Relationships, Process & Technology – What vehicle repair and cybersecurity have in common

June 2nd, 2017
Ed Snodgrass, CISO, Secure Digital Solutions

Recently I started on a lengthy, long desired journey. My son and I have been looking for an automotive restoration project for a while and as it turns out, we finally found a ‘perfect’ candidate. Weeks of research and dozens of inspections later, we finally netted a gem – a 1989 Ford Bronco Eddie Bauer Edition equipped with a highly sought-after 351 Windsor engine. The body is in decent shape and it has under 100k miles, but like all older vehicles, it will take work to get it into fighting shape. We knew going in that this would be a mutual ‘sweat equity’ endeavor and since both of us work long hours and rarely see one another, it would be a wonderful opportunity for father-son time (something I took for granted when I was his age). Ultimately it will be his vehicle and we were both looking forward to embarking on this project. As we drove in into the garage and turned off the ignition with a sense of mutual triumph, we wondered where the heck to we begin?

I knew that we needed an authoritative source before we started the real resto work, so I ordered the Chilton Manual for our specific vehicle. We now had a standard to go by. The next milestone would be a comprehensive review by an experienced mechanic. Both of us have solid knowledge in this area but in no way does it compare to an expert. Better to know what we need to do, and in what recommended order, before we potentially make things worse by flying blind. The Bronco goes in this weekend to be fully assessed. In the meantime, we’ve started building a detailed spreadsheet outlining the usual suspects: cost, parts, manufacturers, vendor websites, etc., in preparation for what we want to do.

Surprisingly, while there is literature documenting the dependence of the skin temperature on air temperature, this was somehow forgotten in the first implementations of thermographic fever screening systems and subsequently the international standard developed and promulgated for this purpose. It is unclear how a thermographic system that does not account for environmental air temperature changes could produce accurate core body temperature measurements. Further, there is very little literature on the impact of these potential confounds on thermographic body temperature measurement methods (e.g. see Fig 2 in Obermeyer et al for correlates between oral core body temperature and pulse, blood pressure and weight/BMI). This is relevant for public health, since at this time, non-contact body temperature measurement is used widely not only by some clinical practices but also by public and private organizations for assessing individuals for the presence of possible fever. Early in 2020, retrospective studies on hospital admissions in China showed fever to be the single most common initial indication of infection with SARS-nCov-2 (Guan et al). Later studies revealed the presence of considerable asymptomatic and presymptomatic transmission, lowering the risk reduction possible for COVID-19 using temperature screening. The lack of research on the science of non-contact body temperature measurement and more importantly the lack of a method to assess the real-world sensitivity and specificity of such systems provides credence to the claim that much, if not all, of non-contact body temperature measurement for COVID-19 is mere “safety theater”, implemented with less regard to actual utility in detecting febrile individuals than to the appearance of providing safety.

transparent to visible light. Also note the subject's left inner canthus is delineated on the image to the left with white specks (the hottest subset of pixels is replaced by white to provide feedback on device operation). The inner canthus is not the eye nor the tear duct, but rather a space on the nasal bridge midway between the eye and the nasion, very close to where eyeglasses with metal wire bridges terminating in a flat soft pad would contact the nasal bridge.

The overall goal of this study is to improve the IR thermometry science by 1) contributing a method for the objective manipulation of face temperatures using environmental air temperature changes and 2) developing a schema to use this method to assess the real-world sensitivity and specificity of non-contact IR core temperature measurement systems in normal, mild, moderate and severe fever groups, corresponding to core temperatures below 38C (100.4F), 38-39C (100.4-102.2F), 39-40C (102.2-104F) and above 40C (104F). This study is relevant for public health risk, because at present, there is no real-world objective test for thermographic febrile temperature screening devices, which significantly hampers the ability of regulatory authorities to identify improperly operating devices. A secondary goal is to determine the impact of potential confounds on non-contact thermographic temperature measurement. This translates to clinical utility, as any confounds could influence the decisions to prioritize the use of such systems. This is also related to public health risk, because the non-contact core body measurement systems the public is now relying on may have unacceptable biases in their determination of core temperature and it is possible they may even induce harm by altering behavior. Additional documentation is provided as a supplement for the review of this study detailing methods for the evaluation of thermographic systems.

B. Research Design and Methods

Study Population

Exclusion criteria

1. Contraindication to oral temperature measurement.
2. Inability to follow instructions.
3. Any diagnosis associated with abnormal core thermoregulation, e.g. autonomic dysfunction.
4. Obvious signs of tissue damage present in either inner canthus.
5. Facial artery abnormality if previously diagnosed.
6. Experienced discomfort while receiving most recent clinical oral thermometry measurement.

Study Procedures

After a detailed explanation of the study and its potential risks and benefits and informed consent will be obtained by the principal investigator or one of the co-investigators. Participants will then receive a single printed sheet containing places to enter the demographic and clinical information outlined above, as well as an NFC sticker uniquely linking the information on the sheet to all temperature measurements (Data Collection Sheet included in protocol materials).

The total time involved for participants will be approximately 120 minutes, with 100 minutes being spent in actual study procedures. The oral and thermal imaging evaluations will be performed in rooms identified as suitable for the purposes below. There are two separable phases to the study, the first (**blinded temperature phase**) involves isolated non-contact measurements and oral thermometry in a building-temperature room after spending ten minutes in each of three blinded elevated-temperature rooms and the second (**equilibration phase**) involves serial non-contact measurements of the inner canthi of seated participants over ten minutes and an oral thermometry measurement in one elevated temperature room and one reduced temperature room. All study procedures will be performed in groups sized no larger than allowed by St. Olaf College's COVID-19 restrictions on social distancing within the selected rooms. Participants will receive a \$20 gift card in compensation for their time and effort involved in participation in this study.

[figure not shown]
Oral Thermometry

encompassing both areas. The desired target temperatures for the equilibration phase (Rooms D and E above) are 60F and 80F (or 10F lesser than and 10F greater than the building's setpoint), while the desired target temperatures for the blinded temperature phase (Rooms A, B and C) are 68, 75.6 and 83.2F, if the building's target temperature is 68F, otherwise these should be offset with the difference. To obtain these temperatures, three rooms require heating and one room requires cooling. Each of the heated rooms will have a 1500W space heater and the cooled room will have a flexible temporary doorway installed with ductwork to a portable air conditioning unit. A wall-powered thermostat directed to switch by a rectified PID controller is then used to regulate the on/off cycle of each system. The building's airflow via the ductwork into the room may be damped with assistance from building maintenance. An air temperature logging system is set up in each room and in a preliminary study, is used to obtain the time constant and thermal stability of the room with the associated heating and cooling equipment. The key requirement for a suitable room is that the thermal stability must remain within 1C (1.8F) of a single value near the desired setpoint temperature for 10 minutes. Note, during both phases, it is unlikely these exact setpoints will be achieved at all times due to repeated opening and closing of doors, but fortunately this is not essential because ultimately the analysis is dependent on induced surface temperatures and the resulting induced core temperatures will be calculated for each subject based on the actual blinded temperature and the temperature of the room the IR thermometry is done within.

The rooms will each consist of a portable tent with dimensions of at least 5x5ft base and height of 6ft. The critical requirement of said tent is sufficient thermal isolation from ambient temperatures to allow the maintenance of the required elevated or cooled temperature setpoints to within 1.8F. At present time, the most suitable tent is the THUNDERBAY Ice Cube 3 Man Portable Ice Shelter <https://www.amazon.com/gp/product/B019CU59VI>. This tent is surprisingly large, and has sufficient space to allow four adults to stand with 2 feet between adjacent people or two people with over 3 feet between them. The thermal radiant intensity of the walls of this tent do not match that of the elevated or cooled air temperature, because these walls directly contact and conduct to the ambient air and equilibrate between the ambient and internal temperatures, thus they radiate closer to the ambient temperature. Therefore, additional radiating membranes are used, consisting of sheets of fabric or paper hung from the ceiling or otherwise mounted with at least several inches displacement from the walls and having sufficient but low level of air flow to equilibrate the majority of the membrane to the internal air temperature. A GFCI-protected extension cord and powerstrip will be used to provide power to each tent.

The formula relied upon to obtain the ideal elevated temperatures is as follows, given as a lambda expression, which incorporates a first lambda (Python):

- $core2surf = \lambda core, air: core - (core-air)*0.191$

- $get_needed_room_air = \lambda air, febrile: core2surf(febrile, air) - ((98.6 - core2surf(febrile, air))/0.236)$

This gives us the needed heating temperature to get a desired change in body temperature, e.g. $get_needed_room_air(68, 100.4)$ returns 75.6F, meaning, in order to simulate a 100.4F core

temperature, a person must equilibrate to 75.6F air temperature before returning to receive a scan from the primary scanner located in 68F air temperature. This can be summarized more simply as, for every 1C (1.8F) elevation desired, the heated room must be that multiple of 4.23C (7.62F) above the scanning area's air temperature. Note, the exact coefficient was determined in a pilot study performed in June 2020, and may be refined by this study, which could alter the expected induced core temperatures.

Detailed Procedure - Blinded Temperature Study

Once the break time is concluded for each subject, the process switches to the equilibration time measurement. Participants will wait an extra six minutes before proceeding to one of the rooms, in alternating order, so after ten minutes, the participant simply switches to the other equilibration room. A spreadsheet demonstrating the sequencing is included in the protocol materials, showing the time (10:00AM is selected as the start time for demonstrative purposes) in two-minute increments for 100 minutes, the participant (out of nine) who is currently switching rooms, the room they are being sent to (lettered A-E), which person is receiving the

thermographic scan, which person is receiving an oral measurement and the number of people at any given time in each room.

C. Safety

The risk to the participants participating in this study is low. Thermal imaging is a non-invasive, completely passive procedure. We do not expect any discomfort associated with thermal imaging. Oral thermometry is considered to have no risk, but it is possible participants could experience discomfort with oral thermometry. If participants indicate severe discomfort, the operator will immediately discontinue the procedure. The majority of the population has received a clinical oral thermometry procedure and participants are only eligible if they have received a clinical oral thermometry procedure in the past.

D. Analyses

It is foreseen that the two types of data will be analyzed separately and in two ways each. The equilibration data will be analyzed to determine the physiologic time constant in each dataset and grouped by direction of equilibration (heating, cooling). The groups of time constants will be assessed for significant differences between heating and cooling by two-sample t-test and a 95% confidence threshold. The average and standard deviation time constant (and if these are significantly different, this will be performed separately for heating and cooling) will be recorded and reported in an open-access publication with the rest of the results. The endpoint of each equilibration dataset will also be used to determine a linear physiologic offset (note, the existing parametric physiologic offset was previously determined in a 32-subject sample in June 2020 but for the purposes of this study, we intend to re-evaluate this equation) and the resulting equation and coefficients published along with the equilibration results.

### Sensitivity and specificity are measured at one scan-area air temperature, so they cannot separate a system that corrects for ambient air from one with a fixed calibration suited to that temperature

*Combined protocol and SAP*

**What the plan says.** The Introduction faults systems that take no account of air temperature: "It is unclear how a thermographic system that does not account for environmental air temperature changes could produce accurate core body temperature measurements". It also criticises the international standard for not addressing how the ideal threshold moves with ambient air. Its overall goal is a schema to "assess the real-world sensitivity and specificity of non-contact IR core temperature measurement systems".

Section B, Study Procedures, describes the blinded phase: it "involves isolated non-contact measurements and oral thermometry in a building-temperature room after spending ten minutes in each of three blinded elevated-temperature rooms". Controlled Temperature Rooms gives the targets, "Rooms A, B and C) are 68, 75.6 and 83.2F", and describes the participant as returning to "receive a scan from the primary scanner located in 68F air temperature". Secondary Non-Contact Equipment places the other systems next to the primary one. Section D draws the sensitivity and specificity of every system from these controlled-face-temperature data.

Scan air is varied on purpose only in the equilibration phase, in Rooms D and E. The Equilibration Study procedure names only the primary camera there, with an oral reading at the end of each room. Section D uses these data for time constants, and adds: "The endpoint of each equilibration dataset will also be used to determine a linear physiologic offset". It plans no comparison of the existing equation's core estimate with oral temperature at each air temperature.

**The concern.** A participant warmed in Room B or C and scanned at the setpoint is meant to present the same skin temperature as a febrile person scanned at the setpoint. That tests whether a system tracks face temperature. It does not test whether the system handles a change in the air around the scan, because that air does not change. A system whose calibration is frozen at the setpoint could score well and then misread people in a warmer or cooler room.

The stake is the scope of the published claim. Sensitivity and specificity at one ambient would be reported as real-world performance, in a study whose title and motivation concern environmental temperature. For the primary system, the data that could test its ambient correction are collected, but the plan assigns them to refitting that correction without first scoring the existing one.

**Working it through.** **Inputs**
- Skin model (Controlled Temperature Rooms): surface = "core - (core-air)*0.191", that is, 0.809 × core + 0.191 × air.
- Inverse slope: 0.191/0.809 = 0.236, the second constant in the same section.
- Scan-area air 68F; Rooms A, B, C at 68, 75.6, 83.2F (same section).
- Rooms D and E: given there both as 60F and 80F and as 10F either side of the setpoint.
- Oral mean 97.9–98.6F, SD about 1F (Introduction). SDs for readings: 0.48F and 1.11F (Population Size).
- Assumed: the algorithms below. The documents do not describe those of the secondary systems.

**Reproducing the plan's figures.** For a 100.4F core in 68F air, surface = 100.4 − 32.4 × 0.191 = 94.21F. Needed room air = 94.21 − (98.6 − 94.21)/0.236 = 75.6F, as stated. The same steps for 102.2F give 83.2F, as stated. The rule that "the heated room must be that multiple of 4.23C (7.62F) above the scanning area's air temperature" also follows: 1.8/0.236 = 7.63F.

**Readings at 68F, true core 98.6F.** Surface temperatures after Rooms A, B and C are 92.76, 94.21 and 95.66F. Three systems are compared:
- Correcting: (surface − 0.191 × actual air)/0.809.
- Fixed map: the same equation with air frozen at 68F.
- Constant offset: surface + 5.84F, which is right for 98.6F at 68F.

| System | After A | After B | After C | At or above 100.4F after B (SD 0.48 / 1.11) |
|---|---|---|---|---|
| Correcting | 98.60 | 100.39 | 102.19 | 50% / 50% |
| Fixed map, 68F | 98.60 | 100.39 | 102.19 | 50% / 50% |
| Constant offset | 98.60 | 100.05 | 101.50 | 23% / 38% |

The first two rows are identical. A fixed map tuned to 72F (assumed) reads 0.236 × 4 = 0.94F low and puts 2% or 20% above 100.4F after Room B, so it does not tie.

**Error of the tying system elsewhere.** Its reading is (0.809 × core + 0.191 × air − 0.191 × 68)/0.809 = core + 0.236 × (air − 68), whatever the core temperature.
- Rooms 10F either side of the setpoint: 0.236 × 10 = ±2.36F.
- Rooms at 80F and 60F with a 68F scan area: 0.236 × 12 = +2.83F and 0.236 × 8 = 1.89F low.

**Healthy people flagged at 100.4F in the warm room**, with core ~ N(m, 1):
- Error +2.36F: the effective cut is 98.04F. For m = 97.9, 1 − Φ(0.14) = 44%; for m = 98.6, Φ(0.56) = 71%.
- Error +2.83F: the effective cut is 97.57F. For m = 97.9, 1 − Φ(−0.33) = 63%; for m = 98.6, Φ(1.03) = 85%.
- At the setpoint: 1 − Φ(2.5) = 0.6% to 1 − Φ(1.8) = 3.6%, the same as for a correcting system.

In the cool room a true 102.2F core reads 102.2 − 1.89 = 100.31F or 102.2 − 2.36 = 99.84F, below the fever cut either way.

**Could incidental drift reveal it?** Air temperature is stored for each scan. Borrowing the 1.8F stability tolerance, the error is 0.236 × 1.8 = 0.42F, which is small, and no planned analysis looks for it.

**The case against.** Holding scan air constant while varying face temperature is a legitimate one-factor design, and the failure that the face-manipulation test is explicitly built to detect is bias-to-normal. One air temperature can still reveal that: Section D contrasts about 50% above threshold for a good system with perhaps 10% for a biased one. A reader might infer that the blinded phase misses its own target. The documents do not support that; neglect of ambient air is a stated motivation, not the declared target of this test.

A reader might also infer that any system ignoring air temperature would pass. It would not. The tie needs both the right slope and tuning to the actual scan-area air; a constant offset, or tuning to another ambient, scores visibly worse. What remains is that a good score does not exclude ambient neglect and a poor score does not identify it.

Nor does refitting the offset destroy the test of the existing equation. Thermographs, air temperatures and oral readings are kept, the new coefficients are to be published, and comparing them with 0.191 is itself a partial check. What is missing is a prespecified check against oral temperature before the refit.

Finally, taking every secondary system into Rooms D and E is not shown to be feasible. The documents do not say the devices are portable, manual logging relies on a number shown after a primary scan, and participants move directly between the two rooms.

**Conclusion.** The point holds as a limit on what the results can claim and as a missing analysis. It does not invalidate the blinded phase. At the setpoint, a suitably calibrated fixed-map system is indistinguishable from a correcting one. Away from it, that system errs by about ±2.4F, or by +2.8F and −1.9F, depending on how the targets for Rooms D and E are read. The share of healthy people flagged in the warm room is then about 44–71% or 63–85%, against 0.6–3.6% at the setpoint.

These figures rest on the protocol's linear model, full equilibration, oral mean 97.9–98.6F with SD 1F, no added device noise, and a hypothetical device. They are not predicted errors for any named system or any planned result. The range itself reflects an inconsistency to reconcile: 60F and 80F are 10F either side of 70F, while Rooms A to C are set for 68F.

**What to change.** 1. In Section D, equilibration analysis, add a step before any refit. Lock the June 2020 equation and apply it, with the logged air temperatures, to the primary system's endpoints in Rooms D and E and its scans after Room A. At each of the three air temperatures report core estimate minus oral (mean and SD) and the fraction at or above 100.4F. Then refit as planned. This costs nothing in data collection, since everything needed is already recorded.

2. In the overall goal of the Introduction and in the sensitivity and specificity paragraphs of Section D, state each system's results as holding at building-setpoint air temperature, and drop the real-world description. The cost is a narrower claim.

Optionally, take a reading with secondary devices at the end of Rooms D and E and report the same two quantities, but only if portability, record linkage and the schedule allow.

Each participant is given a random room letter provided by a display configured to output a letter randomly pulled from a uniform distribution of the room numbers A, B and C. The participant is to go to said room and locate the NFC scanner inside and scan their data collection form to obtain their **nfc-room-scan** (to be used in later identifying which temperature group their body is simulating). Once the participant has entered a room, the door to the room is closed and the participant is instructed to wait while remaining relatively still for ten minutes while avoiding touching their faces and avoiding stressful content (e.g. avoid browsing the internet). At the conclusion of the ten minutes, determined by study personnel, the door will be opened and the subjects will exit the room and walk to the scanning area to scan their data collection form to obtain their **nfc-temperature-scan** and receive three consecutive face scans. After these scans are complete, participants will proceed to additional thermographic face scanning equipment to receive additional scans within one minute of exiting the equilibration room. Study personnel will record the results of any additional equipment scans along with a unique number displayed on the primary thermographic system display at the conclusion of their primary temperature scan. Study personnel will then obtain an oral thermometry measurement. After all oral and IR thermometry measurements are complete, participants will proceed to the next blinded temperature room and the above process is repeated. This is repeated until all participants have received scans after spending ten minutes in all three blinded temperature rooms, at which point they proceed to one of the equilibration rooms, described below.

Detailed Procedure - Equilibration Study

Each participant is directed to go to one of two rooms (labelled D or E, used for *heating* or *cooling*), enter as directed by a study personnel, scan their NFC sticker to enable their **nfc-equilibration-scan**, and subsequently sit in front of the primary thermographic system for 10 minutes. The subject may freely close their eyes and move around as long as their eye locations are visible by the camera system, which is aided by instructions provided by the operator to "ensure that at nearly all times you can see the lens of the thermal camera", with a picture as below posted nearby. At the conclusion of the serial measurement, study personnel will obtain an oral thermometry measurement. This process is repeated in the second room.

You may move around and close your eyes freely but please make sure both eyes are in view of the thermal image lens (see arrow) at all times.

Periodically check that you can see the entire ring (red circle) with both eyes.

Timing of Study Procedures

Now begins the assessment of our current capabilities. What tools will we need and what do we currently have? We’ll need to address certain fixes right away that will likely be revealed in our mechanic’s check-up, but we’ve also got a wish-list of what we want to do. For example, this motor came standard with electronic fuel injection but we’re contemplating swapping that for a carbureted setup. We know we want aftermarket exhaust as well and all that goes into the spreadsheet with options, cost, etc. We’ve started discussing what days and times we’ll be able to work on this each week but everyone knows that work schedules are simply guidelines and rarely stay static. Our assumptions? Into the spreadsheet. He’ll need a daily driver on the days that we’ve got critical components out of the engine so there’s another scheduling task. Our spreadsheet is growing as well as the ‘master’ schedule but between the two of us we should be able to keep everything on track.

I’ve started searching for some application that may exist to put all of this into a single source, but so far I’ve come up empty. We’ll keep at it and continue to learn, plan, and execute along this exciting journey. We’re under no illusions that this will be an easy road, but the satisfaction of the final product will be fantastic. Fortunately, in my security world, there is a single source with which I can manage multiple complex initiatives. That single source is TrustMAPP.